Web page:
Conventional wisdom dictates that Congress is a hopelessly gridlocked mess of partisan ideologues, scratching and clawing at one another without accomplishing much. But that’s only true until it’s not.
When properly motivated — for example, by the prospect of guaranteeing profits for multinational corporations — Congress can rapidly advance major legislation affecting millions of workers faster than you can say “fast track.” The dirty details in the latest example of this involve symbolic concessions, pretend debate and what appears to be the first compromise on slavery negotiated by an American legislative body since the Kansas-Nebraska Act of 1854.
This week, the Senate took up trade promotion authority — or “fast track” — which would allow any president for the next six years to negotiate and finalize trade agreements and obtain a guaranteed Congressional vote within 90 days, with no filibusters or the possibility for amendment. Fast track authority greases the skids for corporate-friendly trade agreements, transferring Congress’ constitutional authority to manage international commerce over to the executive.
The fast track bill includes a series of “negotiating objectives,” in which Congress advises trade negotiators to follow various guidelines. But the negotiating objectives have no force of law. In the case of the Trans-Pacific Partnership (TPP), a proposed 12-nation trade deal, the negotiations have been going on for five years and are by all accounts basically complete. As Congresswoman Rosa DeLauro (D-CT) said when fast track was introduced, “I can decide as an objective that I would like to complete a marathon, but without something enforceable, it doesn’t matter.”
Forty-six senators filed over 200 amendments to fast track, often to get enforceable language into the legislation. But only two amendments actually received a vote: one to increase trade adjustment assistance for workers who lose their jobs from trade agreements (that was rejected), and one to guide trade negotiators to “consider” religious freedom in partner countries. The religious freedom amendment was approved unanimously, but is completely irrelevant, as the U.S. Trade Representative could merely say, “I considered the religious freedom record of our partners, and found it acceptable.” So nothing of value was debated and voted upon on the floor.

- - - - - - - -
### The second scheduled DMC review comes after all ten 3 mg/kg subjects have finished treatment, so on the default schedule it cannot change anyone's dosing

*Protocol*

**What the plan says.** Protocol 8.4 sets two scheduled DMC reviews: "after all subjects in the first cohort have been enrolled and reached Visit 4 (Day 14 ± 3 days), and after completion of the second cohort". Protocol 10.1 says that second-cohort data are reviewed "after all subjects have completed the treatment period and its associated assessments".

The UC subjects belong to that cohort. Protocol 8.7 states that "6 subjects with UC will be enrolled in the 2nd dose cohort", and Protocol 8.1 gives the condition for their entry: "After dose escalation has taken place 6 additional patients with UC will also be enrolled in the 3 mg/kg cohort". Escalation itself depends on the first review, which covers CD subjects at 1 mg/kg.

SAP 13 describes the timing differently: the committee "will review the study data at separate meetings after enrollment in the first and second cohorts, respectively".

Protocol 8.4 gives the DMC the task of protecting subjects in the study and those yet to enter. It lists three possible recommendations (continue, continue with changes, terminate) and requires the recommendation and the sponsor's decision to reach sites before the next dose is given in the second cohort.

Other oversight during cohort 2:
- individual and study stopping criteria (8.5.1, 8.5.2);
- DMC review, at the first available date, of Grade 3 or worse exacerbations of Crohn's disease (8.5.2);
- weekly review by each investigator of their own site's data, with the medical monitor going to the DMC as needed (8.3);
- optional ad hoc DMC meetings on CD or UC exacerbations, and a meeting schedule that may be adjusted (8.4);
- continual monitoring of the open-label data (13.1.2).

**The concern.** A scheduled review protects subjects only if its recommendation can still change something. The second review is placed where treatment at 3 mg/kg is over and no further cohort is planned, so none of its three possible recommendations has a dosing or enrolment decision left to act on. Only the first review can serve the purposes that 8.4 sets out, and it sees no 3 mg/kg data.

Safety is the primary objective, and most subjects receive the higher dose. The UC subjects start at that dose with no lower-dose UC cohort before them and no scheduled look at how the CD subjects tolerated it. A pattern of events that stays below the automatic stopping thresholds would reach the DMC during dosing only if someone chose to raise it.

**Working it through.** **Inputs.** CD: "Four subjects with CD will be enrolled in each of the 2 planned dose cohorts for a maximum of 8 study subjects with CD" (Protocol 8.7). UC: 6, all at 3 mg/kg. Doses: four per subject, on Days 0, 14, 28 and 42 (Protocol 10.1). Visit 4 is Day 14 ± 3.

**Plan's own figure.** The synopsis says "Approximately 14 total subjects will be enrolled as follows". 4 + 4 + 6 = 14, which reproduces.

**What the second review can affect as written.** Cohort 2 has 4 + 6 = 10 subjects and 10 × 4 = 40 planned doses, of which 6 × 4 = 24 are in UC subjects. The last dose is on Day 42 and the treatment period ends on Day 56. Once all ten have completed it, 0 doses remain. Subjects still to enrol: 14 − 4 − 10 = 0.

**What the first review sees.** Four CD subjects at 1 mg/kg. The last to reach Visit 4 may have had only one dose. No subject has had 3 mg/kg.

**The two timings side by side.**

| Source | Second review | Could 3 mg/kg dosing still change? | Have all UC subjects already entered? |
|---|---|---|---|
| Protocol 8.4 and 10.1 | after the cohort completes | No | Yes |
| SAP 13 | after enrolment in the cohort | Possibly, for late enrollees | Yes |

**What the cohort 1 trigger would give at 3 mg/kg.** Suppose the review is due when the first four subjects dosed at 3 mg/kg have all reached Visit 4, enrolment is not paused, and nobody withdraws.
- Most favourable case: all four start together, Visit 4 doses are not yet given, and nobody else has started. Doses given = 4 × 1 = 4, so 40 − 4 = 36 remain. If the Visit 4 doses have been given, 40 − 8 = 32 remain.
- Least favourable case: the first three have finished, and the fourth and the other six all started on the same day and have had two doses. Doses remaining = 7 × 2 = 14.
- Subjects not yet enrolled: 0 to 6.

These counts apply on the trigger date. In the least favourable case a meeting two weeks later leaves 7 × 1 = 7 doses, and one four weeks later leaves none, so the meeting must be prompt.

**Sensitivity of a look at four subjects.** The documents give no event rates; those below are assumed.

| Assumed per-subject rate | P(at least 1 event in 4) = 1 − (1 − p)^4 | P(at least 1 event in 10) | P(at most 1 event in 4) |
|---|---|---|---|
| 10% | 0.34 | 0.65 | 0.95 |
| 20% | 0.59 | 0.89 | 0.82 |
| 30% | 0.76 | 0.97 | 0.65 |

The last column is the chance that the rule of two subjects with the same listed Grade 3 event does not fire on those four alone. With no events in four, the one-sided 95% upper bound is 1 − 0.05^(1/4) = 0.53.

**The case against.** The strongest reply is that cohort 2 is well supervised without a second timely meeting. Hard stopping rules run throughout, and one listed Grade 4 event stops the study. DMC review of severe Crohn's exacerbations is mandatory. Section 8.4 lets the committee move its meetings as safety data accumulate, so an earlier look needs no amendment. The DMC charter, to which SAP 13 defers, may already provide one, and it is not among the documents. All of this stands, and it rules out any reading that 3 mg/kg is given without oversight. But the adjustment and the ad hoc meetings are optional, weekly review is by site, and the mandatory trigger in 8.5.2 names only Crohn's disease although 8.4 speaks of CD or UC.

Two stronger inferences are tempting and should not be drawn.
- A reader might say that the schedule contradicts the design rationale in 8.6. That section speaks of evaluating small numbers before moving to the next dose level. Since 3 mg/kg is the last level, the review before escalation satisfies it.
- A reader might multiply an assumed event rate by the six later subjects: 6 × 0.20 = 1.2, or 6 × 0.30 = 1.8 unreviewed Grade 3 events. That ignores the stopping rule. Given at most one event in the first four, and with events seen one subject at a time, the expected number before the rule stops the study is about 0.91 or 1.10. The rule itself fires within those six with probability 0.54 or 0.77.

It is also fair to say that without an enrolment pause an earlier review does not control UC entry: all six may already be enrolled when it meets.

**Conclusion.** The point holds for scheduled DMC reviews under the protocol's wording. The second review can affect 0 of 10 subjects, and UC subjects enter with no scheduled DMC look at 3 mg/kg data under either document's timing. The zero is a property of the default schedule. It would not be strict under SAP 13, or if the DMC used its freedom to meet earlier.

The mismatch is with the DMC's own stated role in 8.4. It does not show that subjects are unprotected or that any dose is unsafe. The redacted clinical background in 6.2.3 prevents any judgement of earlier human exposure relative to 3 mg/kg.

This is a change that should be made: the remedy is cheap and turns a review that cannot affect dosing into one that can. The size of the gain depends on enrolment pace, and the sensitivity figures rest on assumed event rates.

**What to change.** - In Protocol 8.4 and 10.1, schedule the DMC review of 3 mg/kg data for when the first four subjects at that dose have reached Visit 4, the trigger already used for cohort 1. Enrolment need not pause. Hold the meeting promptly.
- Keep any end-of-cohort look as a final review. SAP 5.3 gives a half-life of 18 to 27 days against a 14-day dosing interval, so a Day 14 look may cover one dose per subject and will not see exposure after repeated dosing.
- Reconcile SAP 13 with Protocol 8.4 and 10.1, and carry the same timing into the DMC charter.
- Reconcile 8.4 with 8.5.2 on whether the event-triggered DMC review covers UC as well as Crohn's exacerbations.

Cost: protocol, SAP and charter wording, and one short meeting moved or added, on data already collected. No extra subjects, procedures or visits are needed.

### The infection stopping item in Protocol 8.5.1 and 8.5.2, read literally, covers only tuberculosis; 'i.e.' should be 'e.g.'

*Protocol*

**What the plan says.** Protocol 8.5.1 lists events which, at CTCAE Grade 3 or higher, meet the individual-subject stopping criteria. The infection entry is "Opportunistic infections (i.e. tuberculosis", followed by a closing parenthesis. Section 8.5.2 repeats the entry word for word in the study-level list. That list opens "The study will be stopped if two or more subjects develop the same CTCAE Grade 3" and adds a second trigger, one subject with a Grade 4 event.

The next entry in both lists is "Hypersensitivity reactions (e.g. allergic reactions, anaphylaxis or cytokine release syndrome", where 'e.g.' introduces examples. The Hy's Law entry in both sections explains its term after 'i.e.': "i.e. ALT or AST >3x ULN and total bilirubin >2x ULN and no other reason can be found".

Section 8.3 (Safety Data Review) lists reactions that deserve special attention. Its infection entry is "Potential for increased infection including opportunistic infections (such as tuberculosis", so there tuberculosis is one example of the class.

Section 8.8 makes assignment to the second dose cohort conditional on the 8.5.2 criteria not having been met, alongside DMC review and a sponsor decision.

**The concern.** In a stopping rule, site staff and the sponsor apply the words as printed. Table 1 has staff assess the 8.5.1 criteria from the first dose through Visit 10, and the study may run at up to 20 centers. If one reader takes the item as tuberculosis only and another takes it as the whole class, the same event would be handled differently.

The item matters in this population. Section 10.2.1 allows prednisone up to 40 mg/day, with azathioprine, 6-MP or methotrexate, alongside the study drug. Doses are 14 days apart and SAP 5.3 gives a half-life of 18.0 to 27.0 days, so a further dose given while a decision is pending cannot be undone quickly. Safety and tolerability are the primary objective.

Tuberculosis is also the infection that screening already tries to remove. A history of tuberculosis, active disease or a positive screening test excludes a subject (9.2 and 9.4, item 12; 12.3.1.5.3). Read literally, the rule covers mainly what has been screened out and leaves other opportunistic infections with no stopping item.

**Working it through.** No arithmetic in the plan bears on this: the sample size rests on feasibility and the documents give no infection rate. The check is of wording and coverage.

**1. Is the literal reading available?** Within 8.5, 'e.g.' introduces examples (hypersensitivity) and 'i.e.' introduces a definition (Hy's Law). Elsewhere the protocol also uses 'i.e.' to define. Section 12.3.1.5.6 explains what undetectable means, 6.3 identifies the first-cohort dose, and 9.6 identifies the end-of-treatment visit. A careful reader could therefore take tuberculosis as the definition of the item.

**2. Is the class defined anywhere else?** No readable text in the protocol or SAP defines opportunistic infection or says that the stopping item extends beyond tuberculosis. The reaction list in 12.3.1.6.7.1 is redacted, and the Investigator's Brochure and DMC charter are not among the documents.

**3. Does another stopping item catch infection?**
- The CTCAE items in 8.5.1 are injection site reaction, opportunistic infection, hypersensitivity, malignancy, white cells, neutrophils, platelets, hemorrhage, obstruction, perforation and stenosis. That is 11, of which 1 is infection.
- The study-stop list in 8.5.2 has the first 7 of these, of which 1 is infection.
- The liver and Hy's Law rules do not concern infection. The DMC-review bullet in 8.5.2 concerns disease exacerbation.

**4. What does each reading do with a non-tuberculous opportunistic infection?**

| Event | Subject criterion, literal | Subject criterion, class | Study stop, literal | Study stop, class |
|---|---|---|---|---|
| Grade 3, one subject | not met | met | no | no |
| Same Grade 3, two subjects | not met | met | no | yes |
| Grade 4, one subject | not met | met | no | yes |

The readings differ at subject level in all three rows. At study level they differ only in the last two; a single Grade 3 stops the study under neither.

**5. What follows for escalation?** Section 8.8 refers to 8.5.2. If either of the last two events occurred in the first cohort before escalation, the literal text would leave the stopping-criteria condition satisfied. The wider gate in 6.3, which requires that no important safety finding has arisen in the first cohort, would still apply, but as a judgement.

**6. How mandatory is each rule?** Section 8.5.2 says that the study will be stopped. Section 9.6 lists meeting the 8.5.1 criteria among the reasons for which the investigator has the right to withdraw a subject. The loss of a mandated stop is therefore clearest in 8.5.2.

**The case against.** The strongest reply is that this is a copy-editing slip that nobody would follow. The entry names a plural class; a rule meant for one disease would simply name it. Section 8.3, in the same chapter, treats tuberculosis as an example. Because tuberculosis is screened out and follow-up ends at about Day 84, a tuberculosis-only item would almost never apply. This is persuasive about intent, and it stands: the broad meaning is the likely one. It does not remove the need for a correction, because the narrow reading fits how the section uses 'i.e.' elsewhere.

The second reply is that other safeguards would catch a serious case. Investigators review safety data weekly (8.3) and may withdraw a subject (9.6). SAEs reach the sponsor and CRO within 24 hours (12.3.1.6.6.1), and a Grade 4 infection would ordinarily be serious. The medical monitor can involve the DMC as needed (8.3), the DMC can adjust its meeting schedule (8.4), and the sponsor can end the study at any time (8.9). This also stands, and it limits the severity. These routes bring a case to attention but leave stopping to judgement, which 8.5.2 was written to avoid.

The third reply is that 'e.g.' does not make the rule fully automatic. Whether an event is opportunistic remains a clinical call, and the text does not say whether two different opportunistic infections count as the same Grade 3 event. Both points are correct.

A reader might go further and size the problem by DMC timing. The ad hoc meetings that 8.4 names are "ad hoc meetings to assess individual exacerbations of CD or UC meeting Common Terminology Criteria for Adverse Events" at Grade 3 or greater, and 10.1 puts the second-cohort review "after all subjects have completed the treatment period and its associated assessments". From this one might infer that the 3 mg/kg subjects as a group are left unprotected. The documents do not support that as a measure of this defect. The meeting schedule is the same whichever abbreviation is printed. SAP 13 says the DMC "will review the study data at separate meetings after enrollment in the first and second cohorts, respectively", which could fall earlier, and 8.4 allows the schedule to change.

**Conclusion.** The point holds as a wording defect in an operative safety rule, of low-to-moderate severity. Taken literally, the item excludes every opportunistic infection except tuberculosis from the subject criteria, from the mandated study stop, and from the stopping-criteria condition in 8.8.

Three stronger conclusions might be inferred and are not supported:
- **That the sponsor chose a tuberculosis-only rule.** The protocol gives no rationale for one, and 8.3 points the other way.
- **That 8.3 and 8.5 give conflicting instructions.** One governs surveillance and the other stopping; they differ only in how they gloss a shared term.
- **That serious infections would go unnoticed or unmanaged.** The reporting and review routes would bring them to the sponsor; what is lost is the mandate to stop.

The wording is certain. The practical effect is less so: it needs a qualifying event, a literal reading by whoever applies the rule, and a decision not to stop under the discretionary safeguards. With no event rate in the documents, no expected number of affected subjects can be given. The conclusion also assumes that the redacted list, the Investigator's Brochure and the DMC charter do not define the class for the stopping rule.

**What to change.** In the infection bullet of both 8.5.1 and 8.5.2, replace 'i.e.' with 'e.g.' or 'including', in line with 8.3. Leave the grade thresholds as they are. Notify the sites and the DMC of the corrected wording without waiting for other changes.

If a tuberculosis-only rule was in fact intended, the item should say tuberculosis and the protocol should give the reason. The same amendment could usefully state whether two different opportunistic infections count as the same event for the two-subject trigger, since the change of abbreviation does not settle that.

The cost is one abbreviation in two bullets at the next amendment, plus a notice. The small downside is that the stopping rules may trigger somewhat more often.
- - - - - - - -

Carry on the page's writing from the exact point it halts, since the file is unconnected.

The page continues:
In fact, on the first full day of Senate debate on fast track, Majority Leader Mitch McConnell (R-KY) filed to limit debate with a cloture vote. Senator Sherrod Brown (D-OH), who has led opposition to fast track, contrasted this with the last fast track vote, in 2002. “That debate took three weeks, with 50 amendments getting a vote,” he said on a conference call on Wednesday. This debate was jammed into one week to deliberately constrain the time frame and force passage without major changes. “The American people have a right to an open and informed debate,” Brown said.
One amendment getting special dispensation modifies a bipartisan provision inserted into fast track in the Senate Finance Committee. Sen. Robert Menendez (D-NJ) authored a measure that would strip fast track authority from trade deals with any country listed as “Tier 3” on the State Department’s annual report on human trafficking. Malaysia, a TPP partner, is a Tier 3 country, meaning that they “do not fully comply with the minimum standards” of protecting victims of trafficking, per U.S. law. The State Department report shows that Malaysia is a key transit point and destination for forced labor and sex trafficking, victimizing the vast majority of its 2 million foreign migrant workers.
The effect of the Menendez provision would be to either deny fast track for TPP or kick Malaysia out of the agreement. The White House, which this same week prepared to sign an anti-trafficking bill that got near-unanimous support in both houses of Congress, responded to this by negotiating a “compromise,” to accommodate a country that allows the buying and selling of human beings.